Schools concerned about the popularity of texting, selfies and multi-player online games have also been seeking help from the clinic. Some have asked for Nimhans staff to train their student counselors, or hold awareness camps and screening and rehabilitation programs for addicted students.

Or consider Singapore.

In Singapore, 87% of a population of 5.4 million own smartphones. By contrast, the US has a smartphone prevalence of 65% – which is considered low by the Asia-Pacific standard. Citizens of Singapore are also more indulgent users of social media, spending an average of 38 minutes per session on Facebook – about twice as long as the average American session.

Singapore has been the site of some of the world’s most pro-active technology addiction campaigns. A major ‘cyber wellness’ education program targeting preschool children is about to be launched, and the ‘Put it on friend mode’ campaign from Nanyang Technological University – which encouraged smartphone users to put their phones away while with loved ones – apparently drew major support.

Medical News Today asked Dr. Adrian Wang, a psychiatrist at the Gleneagles Medical Centre in Singapore, why he believes social media use has twice the impact in that country compared with the US. He considers the problem to be largely one of access to technology from an increasingly young age….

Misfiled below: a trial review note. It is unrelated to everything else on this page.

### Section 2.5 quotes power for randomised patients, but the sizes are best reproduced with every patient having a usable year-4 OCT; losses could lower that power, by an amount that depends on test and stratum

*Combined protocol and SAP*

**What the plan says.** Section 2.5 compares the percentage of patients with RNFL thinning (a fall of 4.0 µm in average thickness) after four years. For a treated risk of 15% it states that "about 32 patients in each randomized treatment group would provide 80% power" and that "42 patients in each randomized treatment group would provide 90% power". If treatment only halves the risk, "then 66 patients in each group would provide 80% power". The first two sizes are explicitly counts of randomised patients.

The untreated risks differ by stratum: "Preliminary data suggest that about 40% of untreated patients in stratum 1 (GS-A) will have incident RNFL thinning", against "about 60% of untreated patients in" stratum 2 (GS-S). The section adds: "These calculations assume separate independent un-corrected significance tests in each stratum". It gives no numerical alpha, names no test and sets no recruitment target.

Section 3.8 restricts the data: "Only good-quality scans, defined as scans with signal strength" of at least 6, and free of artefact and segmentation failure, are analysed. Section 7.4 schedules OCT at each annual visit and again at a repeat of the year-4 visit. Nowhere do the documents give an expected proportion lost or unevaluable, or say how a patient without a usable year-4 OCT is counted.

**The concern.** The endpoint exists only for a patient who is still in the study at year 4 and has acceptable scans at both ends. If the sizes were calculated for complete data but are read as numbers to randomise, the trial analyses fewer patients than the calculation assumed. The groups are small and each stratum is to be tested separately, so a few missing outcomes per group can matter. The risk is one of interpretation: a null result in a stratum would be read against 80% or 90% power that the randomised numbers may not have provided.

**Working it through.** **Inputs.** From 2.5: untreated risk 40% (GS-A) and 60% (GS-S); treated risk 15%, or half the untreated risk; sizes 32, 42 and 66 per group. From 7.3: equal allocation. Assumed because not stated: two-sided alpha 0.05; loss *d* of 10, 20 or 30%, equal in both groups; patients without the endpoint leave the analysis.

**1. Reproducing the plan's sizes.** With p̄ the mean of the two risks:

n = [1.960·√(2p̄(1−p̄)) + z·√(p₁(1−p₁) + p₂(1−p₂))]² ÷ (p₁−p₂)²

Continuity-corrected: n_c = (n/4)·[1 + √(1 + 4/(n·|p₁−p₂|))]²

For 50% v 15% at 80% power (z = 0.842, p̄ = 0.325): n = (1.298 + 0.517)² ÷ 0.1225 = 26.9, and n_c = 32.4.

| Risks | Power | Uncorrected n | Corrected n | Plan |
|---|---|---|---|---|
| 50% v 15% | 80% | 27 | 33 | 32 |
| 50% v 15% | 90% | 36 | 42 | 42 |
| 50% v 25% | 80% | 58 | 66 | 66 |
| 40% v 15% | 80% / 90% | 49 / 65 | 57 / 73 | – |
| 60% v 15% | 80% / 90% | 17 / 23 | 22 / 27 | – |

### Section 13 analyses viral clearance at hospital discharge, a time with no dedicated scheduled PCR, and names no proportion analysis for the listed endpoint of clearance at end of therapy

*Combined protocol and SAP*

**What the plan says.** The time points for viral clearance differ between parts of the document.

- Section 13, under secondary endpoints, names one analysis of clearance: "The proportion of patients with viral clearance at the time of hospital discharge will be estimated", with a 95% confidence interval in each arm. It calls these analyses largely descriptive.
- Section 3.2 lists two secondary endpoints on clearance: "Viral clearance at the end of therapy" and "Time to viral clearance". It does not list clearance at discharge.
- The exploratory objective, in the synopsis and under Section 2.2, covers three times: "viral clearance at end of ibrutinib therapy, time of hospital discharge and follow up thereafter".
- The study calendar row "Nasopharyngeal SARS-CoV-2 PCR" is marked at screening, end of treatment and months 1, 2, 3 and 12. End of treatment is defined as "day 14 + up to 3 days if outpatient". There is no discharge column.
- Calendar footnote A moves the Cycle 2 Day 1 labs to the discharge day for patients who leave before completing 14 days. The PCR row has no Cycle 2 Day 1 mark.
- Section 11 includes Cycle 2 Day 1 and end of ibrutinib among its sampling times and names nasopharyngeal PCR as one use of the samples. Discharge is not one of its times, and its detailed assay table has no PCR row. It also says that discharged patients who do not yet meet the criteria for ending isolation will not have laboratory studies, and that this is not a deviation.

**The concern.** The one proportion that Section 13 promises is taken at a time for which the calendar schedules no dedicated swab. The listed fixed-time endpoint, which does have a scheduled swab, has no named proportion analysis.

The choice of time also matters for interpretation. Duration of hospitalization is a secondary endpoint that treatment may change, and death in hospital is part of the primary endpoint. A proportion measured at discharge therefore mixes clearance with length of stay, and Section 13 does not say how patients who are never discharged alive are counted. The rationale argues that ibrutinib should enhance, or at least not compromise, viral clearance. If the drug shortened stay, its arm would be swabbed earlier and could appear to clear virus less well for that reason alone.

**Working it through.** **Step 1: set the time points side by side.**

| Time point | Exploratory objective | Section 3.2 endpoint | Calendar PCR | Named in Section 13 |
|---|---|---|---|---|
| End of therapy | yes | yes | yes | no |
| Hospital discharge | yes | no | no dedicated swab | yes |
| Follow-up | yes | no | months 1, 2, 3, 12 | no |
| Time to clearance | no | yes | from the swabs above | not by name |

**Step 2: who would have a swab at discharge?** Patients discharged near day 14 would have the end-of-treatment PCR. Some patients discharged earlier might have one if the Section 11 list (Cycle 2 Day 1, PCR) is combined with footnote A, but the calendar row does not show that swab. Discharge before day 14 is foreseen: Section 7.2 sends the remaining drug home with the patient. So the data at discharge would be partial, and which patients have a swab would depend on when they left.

‘Many Singaporean kids – from as young as 7 or 8 – already have access to a smartphone or device,’ he says. ‘The habit grows from there. By their teens, most kids are pretty tech-savvy, and a combination of peer influence (everybody’s on Facebook or Whatsapp) and ease of access (cheap mobile devices) means everyone’s glued to their smartphone at some point of the day.’

Not only Indian and Singaporean health practitioners and middle-class parents are concerned about excessive use of devices outside of school. Many U.S. parents share that concern about children getting hooked on high-tech devices out of school. Still that concern has yet to prompt fear or even anger directed at school leaders who buy hardware, deploy devices to classrooms, and cheerlead for more and better software.

 

 

36 Comments

Filed under technology use

36 responses to “Children and High-Tech Addiction: A Look Beyond the U.S.

  1. JoeN

    The statistic that baffles me is this one, because their research specifically excluded school work and phones.

    ‘…on a typical day, 8 to 18 years… spend more than 7.5 hours using media – almost the equivalent of a full work day, except that they are using media seven days a week instead of five. Moreover, since young people spend so much of that time using two or more media concurrently, they are actually exposed to more than 10.5 hours of media content during that period. And this does not include time spent using the computer for school work, or time spent texting or talking on a cell phone.’ Generation M2 Media in the Lives of 8 to 18 Year-Olds, The Kaiser Foundation, 2010.